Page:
This essay is not actually fictional, but as an autobiography it fits better here than on the scholarly pages. . .

Jenn Faimon

May 12, 2000


     It was that time of August when the air hung with a smothering sweat, and a sticky film glazed my skin, shiny like taut plastic-wrap. With every pant, I could feel the tightness in my chest, fumbling for air during my humid hike across campus. The sun pressed against my back with the sensation of hot breath through cotton, and spiders of sweat shimmied down my spine. Heat surged in waves of sensory hysteria: so hot I was puckered with chills. My forehead seeped eye-burning brine. An oasis pooled in my armpits, powder-scented with clumped anti-perspirant and laced with bacterial secretions. My bra clung cheaply like a wet tee shirt and the lusty elastic edges groped at my skin, hugging and gnawing inexhaustibly. The underwire jabbed mercilessly into my tender scar -- the handiwork of a surgeon, the blessing of a Savior. The scar was fresh, sensitive, and succulent like my newly shaped breasts. Once resembling eggplants, they now palmed like vine-ripe tomatoes. The scar was healing badly, and my summer's firm-skinned fruits, slightly bruised and slightly engineered, could not withstand the mounting pressure. The sweat, struggle, and sun were taking its toll on my scarred self and the wound split open. Over the next few weeks, it bled and ached continuously as I walked from class to class with no direction.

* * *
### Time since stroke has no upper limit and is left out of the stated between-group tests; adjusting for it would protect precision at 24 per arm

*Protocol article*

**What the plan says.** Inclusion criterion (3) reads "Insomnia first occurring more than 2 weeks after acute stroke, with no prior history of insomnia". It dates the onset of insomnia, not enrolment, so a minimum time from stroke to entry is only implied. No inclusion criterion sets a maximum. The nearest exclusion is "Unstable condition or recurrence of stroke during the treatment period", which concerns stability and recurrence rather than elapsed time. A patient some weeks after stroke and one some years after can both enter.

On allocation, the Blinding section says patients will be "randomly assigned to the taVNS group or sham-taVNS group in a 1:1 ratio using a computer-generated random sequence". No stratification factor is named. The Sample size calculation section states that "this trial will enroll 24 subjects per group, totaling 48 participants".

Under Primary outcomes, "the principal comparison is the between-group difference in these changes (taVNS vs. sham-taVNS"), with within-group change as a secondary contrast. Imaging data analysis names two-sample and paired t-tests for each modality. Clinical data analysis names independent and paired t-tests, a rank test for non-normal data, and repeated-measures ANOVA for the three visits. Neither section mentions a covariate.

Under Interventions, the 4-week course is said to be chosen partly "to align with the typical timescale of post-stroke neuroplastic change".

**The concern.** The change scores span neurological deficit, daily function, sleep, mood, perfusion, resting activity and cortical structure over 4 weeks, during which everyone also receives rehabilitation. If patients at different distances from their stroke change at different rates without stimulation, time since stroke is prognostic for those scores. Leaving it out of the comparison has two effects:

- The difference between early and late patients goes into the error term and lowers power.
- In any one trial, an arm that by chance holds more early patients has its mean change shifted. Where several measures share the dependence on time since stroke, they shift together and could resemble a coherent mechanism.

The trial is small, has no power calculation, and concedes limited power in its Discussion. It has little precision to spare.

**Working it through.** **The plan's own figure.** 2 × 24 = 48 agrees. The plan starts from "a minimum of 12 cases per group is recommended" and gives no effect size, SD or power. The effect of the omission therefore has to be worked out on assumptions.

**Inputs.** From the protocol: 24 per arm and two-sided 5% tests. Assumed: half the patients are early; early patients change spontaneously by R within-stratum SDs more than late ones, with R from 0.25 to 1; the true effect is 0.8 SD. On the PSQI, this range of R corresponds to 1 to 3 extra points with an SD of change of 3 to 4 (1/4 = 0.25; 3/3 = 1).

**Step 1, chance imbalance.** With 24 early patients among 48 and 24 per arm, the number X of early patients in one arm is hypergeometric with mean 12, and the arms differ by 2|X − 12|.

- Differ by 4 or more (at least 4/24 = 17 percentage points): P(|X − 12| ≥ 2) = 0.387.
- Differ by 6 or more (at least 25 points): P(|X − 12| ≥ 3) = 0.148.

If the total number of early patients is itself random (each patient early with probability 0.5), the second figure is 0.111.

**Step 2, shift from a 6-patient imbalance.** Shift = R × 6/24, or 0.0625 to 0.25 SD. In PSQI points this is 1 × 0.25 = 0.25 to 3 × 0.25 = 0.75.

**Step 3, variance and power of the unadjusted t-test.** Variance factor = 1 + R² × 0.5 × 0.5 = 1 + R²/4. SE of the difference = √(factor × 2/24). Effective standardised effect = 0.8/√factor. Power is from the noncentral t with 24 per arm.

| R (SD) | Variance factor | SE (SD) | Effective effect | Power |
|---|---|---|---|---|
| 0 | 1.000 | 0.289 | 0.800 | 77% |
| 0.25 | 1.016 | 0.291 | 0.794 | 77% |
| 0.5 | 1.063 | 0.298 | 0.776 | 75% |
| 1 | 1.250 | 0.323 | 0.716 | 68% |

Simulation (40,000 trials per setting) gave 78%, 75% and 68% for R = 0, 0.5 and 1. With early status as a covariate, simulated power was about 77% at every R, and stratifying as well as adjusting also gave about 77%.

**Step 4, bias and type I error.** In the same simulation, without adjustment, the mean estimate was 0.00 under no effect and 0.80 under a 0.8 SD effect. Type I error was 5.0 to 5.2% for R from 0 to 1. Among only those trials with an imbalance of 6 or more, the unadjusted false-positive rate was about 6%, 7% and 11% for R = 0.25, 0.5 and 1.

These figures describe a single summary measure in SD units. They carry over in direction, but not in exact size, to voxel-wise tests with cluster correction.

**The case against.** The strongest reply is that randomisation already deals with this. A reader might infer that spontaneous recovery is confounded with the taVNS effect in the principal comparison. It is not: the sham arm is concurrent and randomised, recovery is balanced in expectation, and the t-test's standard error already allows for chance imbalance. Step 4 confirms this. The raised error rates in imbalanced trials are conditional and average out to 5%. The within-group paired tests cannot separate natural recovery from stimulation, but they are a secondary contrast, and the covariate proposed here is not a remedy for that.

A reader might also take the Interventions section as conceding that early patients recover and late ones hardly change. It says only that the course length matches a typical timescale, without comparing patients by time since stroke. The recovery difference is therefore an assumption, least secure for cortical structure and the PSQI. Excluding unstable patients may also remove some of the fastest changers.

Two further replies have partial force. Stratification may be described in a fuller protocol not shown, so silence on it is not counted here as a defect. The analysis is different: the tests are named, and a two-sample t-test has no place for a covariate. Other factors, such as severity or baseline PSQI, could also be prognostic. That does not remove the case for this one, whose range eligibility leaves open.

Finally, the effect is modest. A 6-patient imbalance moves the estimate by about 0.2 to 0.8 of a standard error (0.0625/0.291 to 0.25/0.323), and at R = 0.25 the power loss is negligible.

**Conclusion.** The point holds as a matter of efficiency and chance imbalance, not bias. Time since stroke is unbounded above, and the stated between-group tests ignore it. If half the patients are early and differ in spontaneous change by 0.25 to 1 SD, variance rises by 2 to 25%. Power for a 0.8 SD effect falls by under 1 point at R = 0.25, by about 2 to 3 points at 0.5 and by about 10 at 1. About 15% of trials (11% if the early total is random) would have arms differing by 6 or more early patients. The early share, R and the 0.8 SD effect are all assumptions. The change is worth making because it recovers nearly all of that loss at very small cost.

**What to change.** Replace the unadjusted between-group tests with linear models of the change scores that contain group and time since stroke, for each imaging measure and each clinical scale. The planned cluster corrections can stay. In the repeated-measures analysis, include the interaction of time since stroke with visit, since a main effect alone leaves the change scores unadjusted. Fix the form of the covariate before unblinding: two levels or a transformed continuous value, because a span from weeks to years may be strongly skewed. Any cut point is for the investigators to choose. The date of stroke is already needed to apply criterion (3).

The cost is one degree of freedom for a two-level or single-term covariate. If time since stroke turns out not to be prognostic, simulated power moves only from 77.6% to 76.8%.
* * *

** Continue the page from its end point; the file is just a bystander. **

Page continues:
They removed liberating sections of my breast in July, a freedom like the 4th, and renewal arose inside me as if I were a whole new person no longer entrapped by physical limitations. And indeed, I became the person I had dreamed of being again -- a small-breasted individual. However, I soon realized I had developed a limited identity for myself beyond my breasts and my freedom fabricated an identity crisis. From class to class, I suffocated from the stifling mugginess of indecision under hot-lamps of finances and unparalleled stress. The scar continued to bleed as I suffered from the casualties of failed exams, sexual indiscretion, family tension, and social intensity. Raw and split, I removed my bra. I had worked my way to the shower and it was time to cool off.

     The floodgates opened and I experienced an intense release as the water pelted my skin. My lungs bloomed, opening to the steam and hiss of the showerhead, breathing deep the breath of life. Water trickled down my forehead, and I felt the salt wash from my eyes. For the first time in weeks, nothing kept me from fully seeing my breasts down below, and they were perfect in every way. Yet my eyes were drawn to the open wound, the scar, the sole witness to the crimes I have committed against myself. The sole witness to the crimes this life has committed against me. As I turned to let the water flow over it, I caught a glimpse of the lifeline embedded in my tissue, running deep within me: a nylon string poked out from my ribcage. It had been used to reconstruct my breasts and it was the source of my pain, the source of my infection, the source of my affliction. It was a gift the surgeon had left for me; he knew it would be the answer to my distress. So I pulled on it, and it began to unravel inside me. Inch by inch, the string emerged, exiting my body. As the seventh measure of nylon passed through my side, healing me, my wide eyes marveled at the incredible power of the human body. My immune system rejected a foreign suture buried deep inside me, and healed itself as it expelled the surfaced stitch. While the water rushed over me, naked in the shower, my fears and anxieties subsided. I found ultimate comfort in knowing that God has ways of making things work themselves out.

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